Software as a Service: Does it have anything to do with ‘the Cloud’?

By | October 10, 2011

In the run up to VMworld, which is taking place in Copenhagen later this month, pan-European Cloud SP (and EMC Service Provider Partner) Colt ( have been running a survey to get the views of their customers and partners on a few of the common questions around Cloud Computing. There are going to be more survey’s coming up soon as this is the first of series that Colt are planning to run before VMworld takes place. The surveys are being posted at if you want to contribute. They are also going to be very visible at VMworld, so if you’re planning to be there, look out for them!

In this first ‘temperature check’ Colt have been been asking five questions:

  1. The term ‘cloud’ has been overused and is now meaningless – Almost 75% of respondents agreed, rather unsurprisingly.
  2. Cloud-based IT will be the operating model of the future – More than 75% of respondents agreed!
  3. Will your organisation be using cloud services extensively by 2014? – Over 90% of respondents agreed!!
  4. Cloud computing is not a cost-saving strategy – Almost 75% of respondents agreed.

You might have noticed that I missed a question out of that list. I think it’s the most interesting response of all the questions, and it’s stimulated quite a bit of debate.

Question 4 was this:

Software-as-a-service just means accessing content via the internet. It’s got nothing to do with ‘the cloud’

Responses to this one weren’t as polarised, but 55% of the people who responded to the survey agreed with this, which really got me thinking – Why did the results come out like this? Firstly, if you have a look at the most commonly agreed definition of Cloud Computing from NIST, the US National Institute for Standards and Technology, you’ll see that it it defines the five essential characteristics for Cloud as follows:

  • On-demand self-service
  • Broad network access
  • Resource pooling
  • Rapid elasticity
  • Measured Service
Ask anyone who uses a SaaS service, or read one of the definitive books on the subject, like Behind the Cloud by Founder Marc Benioff, who arguably ‘invented’ the concept of SaaS, and you’ll see that these are the exact characteristics of the SaaS proposition and, equally importantly, exactly how it must be delivered in order to be successful in the market.

So why did the respondents to Colt’s survey not see the link. I think the answer is is a result of two factors:

One: a self selection effect within the survey respondents – What exactly is this? I suspect that as content accumulates on this blog you’ll realise that I have a bit a passion for ‘unusual’ statistical effects both in the way statistics are gathered and the way the human brain processes them. Self selection effects results from the fact that the type of people who likely to answer specific questions or survey’s are more likely to answer in a particular way, often because of when or where the survey was asked, or because of the medium that was used. Simplistic example: if you have a survey on Twitter that asks whether people use the Internet, guess what – you’re going to get a very high number of ‘yes’ responses! Let’s say you asked Colt’s question exclusively amongst a group of SaaS operators (I believe the collective noun is a cloud!), I suspect you might get a very different response.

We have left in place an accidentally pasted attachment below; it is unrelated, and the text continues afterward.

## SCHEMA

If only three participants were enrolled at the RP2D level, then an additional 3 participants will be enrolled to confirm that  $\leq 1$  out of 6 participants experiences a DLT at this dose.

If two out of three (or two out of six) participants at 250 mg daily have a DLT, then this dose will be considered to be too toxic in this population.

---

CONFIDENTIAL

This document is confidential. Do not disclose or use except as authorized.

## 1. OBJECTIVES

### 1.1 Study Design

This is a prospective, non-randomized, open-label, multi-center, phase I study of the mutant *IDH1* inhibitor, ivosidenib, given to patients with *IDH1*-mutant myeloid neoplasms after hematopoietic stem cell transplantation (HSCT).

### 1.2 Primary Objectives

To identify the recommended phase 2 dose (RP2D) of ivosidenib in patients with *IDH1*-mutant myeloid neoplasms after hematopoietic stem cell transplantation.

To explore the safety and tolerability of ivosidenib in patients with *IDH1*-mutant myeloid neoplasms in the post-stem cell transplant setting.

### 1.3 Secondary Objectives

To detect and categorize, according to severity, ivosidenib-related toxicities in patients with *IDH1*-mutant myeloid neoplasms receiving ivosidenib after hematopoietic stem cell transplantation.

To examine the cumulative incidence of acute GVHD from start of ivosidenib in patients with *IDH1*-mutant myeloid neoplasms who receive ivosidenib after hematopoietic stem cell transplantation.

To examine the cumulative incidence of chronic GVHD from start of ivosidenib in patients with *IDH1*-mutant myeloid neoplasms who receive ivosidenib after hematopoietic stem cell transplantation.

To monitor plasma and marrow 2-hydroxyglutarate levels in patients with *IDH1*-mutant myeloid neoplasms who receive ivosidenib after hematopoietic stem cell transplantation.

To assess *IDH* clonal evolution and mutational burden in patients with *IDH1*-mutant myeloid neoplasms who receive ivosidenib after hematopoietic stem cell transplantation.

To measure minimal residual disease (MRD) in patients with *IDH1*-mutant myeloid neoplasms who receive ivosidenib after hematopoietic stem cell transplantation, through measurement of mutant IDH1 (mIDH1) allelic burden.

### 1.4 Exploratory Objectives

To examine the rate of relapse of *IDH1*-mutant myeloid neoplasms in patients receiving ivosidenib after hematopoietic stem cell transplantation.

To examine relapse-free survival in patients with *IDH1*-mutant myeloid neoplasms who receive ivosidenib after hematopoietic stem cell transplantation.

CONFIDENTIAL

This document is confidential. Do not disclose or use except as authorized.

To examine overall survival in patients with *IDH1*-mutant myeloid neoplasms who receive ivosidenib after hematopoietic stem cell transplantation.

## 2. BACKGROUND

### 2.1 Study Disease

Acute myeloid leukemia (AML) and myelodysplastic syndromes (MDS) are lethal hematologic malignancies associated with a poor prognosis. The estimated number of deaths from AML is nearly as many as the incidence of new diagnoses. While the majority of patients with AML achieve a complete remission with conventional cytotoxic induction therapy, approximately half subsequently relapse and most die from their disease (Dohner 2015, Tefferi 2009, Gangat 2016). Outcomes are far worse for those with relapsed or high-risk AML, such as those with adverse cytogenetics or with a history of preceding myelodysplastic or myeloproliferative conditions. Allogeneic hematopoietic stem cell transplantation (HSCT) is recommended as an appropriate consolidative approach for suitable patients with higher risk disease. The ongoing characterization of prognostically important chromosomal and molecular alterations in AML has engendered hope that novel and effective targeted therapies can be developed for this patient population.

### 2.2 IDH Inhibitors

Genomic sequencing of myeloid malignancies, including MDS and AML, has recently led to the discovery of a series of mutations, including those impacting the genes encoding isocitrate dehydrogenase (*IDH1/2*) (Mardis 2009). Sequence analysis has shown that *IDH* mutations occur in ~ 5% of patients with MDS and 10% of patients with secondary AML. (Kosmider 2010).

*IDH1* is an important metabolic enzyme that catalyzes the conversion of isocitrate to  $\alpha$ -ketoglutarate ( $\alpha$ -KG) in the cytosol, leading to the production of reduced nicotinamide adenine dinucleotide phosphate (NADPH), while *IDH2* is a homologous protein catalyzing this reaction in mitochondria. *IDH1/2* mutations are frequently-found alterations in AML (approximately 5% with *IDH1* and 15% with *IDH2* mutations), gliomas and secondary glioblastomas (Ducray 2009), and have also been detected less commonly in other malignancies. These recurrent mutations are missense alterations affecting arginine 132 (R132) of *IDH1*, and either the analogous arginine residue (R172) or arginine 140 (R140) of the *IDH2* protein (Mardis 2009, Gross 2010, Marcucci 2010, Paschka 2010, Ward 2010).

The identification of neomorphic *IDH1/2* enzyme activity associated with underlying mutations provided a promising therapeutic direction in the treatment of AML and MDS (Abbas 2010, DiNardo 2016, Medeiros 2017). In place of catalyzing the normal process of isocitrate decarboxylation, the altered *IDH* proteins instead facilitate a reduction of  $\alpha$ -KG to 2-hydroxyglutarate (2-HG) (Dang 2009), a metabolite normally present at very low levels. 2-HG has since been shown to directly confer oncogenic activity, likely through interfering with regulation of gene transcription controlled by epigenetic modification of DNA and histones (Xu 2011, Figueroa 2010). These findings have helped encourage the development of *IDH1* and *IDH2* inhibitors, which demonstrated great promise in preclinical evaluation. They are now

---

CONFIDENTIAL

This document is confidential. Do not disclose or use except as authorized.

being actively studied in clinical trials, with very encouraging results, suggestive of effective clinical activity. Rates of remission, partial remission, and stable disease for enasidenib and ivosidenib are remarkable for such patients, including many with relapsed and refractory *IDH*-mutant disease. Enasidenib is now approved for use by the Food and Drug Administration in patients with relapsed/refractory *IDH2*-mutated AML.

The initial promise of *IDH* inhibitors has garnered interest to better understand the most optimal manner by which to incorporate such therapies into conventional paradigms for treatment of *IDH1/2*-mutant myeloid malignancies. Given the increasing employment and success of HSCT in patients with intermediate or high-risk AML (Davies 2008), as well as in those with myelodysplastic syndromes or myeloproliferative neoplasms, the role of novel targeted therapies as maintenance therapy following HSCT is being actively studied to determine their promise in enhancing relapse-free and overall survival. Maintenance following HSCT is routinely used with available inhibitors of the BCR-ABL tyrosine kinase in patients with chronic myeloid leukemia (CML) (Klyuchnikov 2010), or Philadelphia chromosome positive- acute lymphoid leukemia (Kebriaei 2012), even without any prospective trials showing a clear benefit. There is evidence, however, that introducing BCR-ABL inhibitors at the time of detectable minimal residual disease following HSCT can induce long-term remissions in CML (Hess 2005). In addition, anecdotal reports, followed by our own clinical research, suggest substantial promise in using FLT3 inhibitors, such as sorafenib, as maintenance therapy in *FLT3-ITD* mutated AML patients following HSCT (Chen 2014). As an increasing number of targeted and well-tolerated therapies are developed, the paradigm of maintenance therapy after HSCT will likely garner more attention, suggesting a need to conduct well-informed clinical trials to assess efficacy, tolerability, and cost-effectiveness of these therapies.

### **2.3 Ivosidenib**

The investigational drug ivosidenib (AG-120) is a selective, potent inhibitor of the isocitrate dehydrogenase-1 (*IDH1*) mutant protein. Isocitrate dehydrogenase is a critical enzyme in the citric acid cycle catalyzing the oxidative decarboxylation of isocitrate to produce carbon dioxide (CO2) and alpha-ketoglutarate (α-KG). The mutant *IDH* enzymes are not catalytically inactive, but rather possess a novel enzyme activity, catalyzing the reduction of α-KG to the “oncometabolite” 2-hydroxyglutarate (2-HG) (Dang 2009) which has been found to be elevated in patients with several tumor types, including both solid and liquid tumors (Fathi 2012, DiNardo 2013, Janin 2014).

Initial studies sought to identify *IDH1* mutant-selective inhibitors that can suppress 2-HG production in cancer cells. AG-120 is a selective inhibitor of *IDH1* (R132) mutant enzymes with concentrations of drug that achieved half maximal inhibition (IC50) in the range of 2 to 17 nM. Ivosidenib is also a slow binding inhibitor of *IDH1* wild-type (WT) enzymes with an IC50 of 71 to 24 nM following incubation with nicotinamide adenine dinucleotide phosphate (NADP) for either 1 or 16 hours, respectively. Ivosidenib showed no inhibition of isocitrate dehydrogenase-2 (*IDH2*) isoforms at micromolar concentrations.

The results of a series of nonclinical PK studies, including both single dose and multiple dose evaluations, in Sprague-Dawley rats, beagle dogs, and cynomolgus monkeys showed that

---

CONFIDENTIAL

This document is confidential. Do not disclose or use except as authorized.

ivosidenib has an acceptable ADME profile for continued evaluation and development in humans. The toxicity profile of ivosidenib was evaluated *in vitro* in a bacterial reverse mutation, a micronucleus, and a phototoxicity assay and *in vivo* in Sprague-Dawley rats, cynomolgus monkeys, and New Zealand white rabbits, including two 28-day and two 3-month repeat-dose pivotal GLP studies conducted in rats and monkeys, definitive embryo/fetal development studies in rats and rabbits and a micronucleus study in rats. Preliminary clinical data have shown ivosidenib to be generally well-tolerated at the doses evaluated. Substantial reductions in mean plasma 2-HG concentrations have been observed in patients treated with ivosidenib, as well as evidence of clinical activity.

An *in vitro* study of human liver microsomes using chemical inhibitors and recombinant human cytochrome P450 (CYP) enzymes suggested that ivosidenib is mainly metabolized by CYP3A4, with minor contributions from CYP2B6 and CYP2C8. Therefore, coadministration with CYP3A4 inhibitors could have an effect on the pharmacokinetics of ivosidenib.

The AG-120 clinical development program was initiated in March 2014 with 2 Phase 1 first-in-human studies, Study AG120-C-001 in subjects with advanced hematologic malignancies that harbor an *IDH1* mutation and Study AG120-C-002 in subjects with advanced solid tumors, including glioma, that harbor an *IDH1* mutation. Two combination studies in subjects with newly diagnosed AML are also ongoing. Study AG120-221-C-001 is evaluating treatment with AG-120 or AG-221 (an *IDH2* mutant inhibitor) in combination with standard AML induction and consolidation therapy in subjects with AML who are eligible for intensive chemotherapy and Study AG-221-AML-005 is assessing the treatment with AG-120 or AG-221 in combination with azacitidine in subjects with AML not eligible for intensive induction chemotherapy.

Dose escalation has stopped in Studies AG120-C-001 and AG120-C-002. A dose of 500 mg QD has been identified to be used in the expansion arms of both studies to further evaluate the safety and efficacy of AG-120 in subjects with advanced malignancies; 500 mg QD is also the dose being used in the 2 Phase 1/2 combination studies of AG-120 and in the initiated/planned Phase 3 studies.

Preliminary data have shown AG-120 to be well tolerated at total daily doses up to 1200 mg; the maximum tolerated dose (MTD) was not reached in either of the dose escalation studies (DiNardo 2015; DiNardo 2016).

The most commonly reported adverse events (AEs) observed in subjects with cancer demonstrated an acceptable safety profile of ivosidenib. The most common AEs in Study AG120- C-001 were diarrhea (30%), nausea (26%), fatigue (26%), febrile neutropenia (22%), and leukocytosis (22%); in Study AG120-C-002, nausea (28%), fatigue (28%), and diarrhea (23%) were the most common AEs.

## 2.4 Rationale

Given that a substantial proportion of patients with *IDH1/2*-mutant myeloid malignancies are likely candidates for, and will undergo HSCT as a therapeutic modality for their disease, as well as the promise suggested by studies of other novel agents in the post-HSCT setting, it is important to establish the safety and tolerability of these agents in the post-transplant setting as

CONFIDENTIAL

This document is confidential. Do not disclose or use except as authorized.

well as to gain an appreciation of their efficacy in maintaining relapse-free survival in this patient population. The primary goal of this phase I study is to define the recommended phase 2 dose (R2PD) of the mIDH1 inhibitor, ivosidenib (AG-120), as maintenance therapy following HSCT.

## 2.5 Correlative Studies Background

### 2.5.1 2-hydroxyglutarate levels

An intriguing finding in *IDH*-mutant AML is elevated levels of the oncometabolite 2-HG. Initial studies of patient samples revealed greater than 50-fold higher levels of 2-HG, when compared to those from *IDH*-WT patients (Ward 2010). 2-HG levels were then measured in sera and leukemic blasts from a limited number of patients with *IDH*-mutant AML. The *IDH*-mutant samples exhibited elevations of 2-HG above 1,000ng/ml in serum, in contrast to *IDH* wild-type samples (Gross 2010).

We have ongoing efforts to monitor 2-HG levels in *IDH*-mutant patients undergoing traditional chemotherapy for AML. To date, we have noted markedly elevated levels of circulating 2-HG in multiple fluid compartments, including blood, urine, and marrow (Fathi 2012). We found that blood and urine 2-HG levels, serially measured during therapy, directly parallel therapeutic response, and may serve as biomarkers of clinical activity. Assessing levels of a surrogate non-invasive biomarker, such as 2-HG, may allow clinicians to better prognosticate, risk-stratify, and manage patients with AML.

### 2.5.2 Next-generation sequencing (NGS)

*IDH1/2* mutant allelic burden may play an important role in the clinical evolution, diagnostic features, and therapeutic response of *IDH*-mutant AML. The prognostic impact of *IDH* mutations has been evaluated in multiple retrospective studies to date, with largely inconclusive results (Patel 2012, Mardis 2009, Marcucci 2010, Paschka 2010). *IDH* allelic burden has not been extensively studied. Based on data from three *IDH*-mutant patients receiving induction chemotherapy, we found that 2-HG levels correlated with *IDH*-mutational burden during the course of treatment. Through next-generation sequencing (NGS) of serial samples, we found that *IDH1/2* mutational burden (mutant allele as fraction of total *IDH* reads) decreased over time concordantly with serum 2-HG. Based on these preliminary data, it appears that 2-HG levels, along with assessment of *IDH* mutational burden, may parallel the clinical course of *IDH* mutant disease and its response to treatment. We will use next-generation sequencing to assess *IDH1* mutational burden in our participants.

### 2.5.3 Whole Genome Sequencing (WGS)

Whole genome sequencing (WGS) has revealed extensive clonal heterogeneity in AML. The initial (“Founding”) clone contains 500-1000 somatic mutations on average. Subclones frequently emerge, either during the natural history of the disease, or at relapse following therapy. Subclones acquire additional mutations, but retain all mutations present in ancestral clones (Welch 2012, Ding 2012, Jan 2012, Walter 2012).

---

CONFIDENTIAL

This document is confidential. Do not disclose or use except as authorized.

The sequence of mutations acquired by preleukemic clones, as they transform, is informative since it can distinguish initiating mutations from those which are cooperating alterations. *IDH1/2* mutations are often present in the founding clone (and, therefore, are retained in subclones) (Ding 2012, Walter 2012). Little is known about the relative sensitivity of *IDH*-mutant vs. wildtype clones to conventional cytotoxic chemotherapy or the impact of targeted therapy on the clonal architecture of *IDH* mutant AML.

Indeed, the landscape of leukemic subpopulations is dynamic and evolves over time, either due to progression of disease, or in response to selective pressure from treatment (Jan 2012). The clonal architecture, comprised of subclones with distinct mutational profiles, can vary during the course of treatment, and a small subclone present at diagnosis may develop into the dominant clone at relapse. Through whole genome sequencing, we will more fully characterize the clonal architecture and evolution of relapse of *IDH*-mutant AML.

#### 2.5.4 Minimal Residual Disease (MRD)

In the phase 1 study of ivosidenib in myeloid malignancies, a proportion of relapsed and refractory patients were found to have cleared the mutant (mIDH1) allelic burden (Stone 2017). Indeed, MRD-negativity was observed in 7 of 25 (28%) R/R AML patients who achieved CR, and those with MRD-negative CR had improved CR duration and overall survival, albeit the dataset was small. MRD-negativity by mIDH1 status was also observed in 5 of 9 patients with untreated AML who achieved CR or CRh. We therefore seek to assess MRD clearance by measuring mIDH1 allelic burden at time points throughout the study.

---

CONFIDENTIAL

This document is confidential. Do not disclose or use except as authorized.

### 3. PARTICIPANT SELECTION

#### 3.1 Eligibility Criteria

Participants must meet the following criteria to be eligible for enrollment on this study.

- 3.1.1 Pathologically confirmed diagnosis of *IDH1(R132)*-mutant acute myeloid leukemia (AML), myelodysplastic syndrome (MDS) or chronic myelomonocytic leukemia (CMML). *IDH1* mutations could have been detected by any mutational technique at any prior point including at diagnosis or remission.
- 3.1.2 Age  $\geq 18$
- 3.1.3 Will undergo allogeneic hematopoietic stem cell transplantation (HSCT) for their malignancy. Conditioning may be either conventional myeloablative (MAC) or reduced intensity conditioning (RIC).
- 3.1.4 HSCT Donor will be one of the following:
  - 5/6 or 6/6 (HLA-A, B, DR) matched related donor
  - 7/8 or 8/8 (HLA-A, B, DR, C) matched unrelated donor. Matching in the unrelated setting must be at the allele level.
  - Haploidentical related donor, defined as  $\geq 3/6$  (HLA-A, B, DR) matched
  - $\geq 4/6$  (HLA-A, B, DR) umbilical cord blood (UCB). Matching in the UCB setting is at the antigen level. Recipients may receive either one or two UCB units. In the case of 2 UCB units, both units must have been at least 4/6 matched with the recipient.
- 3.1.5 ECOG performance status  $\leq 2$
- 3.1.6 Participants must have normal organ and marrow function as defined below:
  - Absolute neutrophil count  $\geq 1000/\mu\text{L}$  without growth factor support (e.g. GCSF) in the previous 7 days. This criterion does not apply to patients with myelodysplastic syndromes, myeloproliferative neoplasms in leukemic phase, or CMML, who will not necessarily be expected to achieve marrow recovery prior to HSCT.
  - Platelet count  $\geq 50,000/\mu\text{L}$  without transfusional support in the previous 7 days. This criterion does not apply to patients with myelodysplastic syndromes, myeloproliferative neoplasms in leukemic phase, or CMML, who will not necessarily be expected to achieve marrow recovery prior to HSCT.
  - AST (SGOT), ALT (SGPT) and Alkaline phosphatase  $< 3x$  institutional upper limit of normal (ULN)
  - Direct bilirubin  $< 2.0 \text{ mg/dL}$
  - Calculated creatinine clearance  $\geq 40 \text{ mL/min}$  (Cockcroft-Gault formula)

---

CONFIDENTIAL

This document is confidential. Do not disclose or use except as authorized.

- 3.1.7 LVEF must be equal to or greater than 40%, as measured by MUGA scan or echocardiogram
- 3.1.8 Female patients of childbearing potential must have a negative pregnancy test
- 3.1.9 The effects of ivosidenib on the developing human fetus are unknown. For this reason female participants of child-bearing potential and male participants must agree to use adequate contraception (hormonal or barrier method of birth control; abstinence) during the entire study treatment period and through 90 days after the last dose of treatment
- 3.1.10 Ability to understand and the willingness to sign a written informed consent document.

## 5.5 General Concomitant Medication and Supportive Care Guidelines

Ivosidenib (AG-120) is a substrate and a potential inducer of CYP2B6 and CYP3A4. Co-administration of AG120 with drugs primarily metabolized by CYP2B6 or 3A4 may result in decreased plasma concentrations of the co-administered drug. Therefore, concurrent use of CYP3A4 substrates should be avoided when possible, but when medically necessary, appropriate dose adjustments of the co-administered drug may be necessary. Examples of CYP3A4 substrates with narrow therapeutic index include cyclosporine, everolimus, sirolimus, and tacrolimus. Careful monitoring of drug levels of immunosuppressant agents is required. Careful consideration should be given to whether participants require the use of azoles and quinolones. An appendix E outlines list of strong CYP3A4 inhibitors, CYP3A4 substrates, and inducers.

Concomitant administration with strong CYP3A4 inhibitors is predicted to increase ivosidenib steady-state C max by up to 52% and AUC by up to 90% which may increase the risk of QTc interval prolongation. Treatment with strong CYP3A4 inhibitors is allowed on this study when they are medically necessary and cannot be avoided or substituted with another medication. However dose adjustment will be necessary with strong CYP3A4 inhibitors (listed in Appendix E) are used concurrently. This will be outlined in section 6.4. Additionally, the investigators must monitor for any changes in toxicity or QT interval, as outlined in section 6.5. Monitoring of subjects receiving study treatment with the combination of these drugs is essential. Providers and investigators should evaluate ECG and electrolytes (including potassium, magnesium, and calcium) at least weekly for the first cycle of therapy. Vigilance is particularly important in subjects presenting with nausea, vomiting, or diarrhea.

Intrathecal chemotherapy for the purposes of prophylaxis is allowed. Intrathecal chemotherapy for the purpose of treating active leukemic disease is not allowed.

This is in no way a criticism of Colt’s survey methodology, you’re not going to spend a lot of time on ensuring your sampling is representative of a particular cross section of the audience for a quick ‘temperature-check’ like this, and neither should you.

Two: on top of the self selection effect, you’ve all got what I like to call the New Normal Effect, inspired by Peter Hinssen’s excellent book about the wave of transformational change that’s currently breaking across IT. What do I mean? I mean that SaaS has become part of the normal landscape for application delivery. No one cares what the characteristics are or how it’s operated. People want an application to support some process or activity so they source it from a Service Provider. They are completely unconcerned with how it is delivered. It’s in the final phase of the acceptance curve.
Strangely, if you do have cause to look under the covers of a SaaS operator and into the technology infrastructure and the delivery models that they use you find that the operators themselves are very concerned with the five characteristics that NIST set out in their definition. It’s just the good SaaS providers make sure that the customers they serve don’t need to know or care about that!
I’d like to thank Steve Hughes of Colt for his input in putting this post together. You can follow Colt’s cloud-related activities on Twitter at @ColtandtheCloud, a Twitter feed curated by Steve.

2 thoughts on “Software as a Service: Does it have anything to do with ‘the Cloud’?

  1. Chmarny

    Another reason, behind the result at question, is the fat that the poll was conduced amongst VMware enthusiasts. Certainly a crowd with a lot more appreciation for virtualization aspect of the Cloud, not traditionally a way SaaS is delivered. I suspect the split would be a lot of different if conducted against the Google IO conference attendees.

  2. Unknown

    I agree that SaaS providers are looking to become more efficient, NIST definition or no. Certainly on the consumer front, many SaaS services run on cloudy infrastructure: anything Google, Amazon, some Microsoft, Apple iCloud and all the startups. Seems to be a mixed bag with Business SaaS, with some folks even harping on their single tenancy model (see Jive Software and Multi-tenancy). Thanks for the post!


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